After three weeks of chatting with the thirty-two year old photographer Jeff Kohlver over the Internet, fourteen year old Hayley Stark meets him in the Nighthawks coffee shop. Hayley flirts with him in spite of the age difference and proposes to go to his house. Once there, she prepares a screwdriver for them and Jeff passes out. When he awakes, he is tied up to a chair, and Hayley accuses him of pedophilia. Jeff denies the accusation, and Hayley begins to torture him in a cat and mouse game. Written by
Claudio Carvalho, Rio de Janeiro, Brazil
On the DVD commentary Patrick Wilson recalled that while filming on the roof, he had to shoot a scene where he yells, "You're not gonna shoot me," five times. After the third or fourth take someone within earshot - not part of the film crew - called the police thinking an actual attack was occurring. See more »
When Jeff is struggling to get the bonds off when he is on the castration table, his hands and wrists are all red and there are heavy red marks all over his wrists. When Jeff confronts Hayley and he falls down (on the roof), his wrists are completely clean and no marks are seen at all. See more »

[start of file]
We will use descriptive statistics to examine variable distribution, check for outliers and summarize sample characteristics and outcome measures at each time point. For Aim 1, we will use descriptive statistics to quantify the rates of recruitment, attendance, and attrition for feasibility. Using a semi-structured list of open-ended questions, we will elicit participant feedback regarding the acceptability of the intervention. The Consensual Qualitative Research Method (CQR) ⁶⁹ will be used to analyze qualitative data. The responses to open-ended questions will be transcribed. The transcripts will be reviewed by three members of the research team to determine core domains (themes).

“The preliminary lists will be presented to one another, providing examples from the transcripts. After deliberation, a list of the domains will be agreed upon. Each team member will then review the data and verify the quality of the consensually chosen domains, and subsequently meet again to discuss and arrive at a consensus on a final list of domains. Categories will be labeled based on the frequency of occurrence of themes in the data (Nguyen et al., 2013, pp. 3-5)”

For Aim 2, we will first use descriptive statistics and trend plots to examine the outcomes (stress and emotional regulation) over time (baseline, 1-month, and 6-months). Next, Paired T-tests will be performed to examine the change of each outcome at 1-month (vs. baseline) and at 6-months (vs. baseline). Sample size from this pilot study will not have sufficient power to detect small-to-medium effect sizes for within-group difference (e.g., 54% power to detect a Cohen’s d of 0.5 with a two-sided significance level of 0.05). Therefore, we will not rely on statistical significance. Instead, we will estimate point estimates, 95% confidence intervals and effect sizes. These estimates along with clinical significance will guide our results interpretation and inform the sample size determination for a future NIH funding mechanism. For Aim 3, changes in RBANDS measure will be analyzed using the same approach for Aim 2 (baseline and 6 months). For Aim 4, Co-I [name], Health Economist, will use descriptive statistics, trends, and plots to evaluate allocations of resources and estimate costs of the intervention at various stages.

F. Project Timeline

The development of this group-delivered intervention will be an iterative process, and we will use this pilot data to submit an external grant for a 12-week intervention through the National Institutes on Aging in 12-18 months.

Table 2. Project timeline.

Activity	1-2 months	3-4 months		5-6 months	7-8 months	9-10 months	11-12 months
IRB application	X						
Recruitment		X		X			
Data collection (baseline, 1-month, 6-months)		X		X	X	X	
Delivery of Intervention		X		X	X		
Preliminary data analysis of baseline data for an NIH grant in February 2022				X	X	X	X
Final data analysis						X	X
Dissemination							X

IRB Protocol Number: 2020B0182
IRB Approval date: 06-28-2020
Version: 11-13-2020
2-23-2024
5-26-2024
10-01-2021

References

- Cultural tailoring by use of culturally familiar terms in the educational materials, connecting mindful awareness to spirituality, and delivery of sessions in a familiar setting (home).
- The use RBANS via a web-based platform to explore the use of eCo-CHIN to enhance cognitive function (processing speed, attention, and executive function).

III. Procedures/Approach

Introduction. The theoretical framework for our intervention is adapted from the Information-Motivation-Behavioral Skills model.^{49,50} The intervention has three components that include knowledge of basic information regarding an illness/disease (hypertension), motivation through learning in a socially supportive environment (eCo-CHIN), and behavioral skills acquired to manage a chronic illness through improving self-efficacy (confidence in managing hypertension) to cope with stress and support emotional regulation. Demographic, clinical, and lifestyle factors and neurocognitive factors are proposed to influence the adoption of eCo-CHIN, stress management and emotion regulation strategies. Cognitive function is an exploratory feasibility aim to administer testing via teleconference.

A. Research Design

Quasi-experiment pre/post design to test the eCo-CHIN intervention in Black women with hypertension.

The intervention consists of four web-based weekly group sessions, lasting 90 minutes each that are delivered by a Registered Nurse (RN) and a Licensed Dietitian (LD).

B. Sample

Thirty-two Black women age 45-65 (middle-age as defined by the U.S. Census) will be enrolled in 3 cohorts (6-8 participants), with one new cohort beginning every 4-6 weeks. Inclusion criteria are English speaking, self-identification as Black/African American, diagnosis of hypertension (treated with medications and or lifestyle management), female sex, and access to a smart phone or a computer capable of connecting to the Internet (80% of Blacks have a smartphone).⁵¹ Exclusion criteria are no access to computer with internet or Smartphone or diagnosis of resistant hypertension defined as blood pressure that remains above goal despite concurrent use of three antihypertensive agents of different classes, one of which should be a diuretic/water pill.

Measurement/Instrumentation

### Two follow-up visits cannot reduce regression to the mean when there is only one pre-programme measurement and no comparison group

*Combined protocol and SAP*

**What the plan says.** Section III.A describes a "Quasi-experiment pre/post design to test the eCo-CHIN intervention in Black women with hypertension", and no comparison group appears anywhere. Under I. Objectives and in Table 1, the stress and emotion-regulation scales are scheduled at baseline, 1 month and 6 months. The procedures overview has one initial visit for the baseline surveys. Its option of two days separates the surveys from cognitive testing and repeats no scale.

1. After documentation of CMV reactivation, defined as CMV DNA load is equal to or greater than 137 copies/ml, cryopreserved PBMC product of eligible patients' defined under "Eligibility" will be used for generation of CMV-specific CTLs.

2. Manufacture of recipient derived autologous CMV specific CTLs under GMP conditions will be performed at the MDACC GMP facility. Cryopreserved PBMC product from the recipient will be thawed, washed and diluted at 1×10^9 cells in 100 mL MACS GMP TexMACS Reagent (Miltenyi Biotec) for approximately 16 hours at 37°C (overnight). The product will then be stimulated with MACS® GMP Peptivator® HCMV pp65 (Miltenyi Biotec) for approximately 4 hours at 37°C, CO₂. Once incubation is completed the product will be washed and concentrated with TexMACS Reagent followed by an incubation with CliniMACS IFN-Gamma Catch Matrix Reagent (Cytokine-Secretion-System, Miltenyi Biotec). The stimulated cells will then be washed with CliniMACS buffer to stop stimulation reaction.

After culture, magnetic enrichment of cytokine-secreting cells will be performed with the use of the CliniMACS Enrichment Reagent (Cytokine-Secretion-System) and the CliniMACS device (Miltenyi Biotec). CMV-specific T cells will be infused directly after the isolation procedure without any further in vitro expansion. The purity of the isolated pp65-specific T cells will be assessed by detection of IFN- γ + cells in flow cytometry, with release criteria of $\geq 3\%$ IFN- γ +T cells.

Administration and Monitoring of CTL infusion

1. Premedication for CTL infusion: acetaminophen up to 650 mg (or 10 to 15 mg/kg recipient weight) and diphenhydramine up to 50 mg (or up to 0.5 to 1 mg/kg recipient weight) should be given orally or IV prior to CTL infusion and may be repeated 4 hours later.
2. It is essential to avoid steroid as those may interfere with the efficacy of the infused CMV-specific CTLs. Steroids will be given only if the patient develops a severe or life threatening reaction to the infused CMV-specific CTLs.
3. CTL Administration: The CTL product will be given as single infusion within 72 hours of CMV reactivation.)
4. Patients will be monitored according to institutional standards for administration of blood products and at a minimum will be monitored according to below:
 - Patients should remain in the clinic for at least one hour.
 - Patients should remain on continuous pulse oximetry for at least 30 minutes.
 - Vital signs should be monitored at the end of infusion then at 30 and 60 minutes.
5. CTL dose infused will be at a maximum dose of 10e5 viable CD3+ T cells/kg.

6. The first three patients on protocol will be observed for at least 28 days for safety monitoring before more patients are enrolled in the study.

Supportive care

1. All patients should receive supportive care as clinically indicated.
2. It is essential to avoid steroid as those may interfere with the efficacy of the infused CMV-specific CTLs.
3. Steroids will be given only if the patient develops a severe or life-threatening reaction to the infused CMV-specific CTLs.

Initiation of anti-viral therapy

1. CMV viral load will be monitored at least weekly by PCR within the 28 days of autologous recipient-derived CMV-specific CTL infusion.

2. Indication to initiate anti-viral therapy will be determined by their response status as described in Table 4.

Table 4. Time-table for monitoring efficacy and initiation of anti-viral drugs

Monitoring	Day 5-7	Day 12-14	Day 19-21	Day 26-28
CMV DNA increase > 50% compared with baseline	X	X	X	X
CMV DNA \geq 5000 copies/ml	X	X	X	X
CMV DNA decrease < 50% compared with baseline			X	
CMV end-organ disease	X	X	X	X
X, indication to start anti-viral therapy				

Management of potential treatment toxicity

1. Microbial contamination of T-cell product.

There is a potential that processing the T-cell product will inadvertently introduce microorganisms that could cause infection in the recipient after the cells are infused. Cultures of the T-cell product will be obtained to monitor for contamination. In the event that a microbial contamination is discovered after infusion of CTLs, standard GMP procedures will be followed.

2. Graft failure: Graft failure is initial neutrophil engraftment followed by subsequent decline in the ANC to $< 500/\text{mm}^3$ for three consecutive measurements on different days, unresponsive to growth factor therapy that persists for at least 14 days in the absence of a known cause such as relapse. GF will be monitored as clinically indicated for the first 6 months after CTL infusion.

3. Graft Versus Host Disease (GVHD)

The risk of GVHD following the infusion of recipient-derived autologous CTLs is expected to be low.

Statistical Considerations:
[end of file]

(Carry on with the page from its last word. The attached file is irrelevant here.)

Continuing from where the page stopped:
I saw this film last night at a free showing and was completely blown away. I didn't expect it to be anything more than a clichéd murder story. How wrong I was! The story moves along at a gripping pace, the cinematography is beautiful (simple and complex simultaneously. A perfect balance.) The acting is very believable. I think anyone would enjoy this film, as the audience I saw it with was a mixture of people from a number of different socioeconomic backgrounds and everyone seemed to like what they saw. The only aspect of the film that worries me is that the main character is going to be viewed as a sort of embodiment of an angry, man hating feminist, rather than a girl who is on a mission to erase the horrors of pedophilia. The people I saw it with agreed that they were nervous that the film will only reinforce cultural attitudes about feminist as man hating, psycho bitches, which is simply a generalization. But remove that possible attitude towards the film and it is quite good. I really enjoyed it. Thumbs up.
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